On Friday evening at the Hyatt Regency Century Plaza, the 17th Annual Race to Erase MS gala, co-chaired by Nancy Davis and Tommy Hilfiger, was just getting started with a star studded orange carpet. That was followed by a dinner, fashion show, live auction and performances by Heart and Avril Lavigne.
I must admit that I originally expressed interest in attending the gala due to the celebrity factor, but quickly became ashamed of the fact as I listened to the reasons why they were involved in this charity, as it seemed almost everyone there had some sort of personal connection. It's easy to see why when you consider that MS affects close to two million Americans, primarily between the ages of 20 and 40, and three times as many women as men.
Paris Hilton, who caused a huge stir with the photographers the minute when she entered the room, lost her grandmother after a long struggle with multiple sclerosis.
Melrose Place actress Stephanie Jacobsen also said she has a friend with MS, as did many others there. Even actor David Faustino, who played Bud on Married with Children, told us that he's been attending this gala since he was 16 years old.
Also in attendance were Buzz Aldrin, Tom Arnold, Brooke Burke, Anne Heche, Kelly Rutherford, Loni Anderson, The Bachelor's Melissa Rycroft, Dancing with the Stars' Louis Van Amstel and Tony Dovolani and Olympians Lindsey Vonn and Apolo Ohno.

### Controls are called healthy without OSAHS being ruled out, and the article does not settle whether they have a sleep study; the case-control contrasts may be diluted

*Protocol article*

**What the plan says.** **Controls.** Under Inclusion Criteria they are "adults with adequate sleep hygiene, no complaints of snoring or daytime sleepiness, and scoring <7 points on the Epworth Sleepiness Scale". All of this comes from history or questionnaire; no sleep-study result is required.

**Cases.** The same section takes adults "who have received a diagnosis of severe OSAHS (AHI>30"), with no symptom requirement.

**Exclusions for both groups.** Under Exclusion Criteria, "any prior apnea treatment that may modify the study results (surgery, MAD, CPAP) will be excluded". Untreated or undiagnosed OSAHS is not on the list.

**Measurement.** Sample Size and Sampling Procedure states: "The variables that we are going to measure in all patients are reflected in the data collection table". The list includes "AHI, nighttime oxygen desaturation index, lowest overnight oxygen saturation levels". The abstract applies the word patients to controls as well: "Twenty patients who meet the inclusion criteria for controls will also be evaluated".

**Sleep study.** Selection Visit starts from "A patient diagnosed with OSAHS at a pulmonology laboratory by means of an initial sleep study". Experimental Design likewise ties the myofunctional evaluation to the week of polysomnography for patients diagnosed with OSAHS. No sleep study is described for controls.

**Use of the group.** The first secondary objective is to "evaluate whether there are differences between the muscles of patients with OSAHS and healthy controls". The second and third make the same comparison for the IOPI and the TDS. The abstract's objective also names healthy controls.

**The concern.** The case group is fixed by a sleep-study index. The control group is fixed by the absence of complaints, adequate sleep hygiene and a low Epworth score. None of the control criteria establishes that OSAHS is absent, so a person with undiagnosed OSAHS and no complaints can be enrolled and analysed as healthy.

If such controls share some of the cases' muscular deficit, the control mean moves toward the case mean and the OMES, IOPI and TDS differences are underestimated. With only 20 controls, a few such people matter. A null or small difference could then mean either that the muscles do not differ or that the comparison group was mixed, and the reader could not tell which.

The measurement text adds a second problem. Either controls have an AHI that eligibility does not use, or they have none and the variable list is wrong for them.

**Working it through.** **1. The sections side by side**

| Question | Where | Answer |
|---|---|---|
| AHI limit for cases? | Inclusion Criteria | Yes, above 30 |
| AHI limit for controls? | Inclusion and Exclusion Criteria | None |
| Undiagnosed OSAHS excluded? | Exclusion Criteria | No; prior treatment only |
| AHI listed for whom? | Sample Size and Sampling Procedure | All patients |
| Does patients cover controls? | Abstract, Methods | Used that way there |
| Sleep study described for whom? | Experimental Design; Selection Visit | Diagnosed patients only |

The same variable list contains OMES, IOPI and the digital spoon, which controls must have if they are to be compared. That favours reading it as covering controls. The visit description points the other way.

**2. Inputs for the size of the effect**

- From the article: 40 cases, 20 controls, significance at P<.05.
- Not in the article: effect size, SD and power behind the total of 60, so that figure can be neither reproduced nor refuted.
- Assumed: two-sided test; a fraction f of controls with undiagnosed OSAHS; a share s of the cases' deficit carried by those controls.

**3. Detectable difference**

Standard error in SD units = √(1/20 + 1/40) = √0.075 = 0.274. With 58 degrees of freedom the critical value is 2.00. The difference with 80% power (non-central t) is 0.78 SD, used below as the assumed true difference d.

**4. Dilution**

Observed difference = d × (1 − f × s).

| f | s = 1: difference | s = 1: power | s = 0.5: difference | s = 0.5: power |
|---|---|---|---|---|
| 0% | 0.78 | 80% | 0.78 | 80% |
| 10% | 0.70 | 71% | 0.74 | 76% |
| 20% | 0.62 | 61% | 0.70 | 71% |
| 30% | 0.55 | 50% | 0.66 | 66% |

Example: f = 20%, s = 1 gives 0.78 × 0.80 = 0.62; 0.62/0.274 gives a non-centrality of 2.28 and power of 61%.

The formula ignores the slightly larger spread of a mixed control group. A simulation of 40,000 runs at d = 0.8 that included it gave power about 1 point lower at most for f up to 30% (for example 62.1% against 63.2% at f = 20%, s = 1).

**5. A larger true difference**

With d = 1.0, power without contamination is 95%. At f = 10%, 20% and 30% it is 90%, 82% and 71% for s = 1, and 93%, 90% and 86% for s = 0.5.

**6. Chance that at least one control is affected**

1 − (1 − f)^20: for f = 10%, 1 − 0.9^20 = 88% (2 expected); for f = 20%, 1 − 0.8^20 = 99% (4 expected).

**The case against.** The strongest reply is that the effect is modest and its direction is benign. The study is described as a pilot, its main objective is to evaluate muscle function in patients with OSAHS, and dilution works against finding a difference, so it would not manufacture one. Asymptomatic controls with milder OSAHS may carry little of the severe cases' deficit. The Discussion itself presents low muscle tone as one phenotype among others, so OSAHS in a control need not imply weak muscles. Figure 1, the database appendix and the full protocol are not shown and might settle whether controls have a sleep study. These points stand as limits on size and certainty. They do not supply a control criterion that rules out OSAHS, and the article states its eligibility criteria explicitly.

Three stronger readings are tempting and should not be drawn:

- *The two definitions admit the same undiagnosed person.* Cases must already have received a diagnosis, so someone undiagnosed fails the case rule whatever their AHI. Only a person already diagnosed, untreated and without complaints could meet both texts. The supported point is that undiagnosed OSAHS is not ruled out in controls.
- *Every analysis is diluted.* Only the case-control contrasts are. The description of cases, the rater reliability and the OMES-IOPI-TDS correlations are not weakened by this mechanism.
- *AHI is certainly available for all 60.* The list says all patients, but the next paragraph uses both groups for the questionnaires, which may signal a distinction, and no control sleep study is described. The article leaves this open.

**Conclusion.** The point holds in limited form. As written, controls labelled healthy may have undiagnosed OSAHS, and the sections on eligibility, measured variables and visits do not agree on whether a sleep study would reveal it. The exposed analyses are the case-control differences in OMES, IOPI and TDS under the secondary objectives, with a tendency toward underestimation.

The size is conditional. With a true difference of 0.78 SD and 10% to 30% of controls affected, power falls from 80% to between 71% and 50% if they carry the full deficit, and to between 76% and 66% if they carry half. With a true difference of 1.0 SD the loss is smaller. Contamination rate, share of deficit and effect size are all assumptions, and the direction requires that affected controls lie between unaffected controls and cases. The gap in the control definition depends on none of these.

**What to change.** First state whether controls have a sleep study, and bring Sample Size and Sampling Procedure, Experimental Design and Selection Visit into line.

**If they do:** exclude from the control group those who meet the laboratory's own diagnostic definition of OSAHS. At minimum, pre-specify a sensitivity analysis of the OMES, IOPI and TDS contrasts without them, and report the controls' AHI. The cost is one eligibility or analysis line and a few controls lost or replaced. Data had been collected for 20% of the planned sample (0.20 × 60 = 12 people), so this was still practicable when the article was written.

Of course not all of these celebrities had a personal connection to the disease. Instead, some were there to promote themselves, but I guess in being there they are helping the cause, thus, a selfish catch-22. Although -- as you learned from the first paragraph -- I shouldn't talk. In my defense, most of the Hollywood news crews, celeb blogs and magazines on the press line weren't asking questions about the disease, but about their thoughts on Jesse James' infidelity.
There was a live auction with big items, like tickets to the American Idol finale, and a Lamborghini Gallardo LP 560-4 Coupe (the minimum bid started at $150,000).
All funds raised through the annual Race to Erase MS event support The Nancy Davis Foundation for Multiple Sclerosis, a program dedicated to the treatment and ultimate cure for MS. Funding research is the core focus of the Foundation and significant strides have been made to find the cause and cure of this devastating disease. Currently, there is no cure for MS.
The foundation's founder Nancy Davis started the organization in 1993, after being diagnosed with multiple sclerosis, and has since raised over $30 million for research to date.
As with Stand Up To Cancer and The Noreen Fraser Foundation, I was once again humbled and inspired witnessing a powerful woman turning her diagnosis into a crusade to aggressively raise funds for research to stop the disease.
For more "orange" carpet photos go to my blog post at: www.tarametblog.com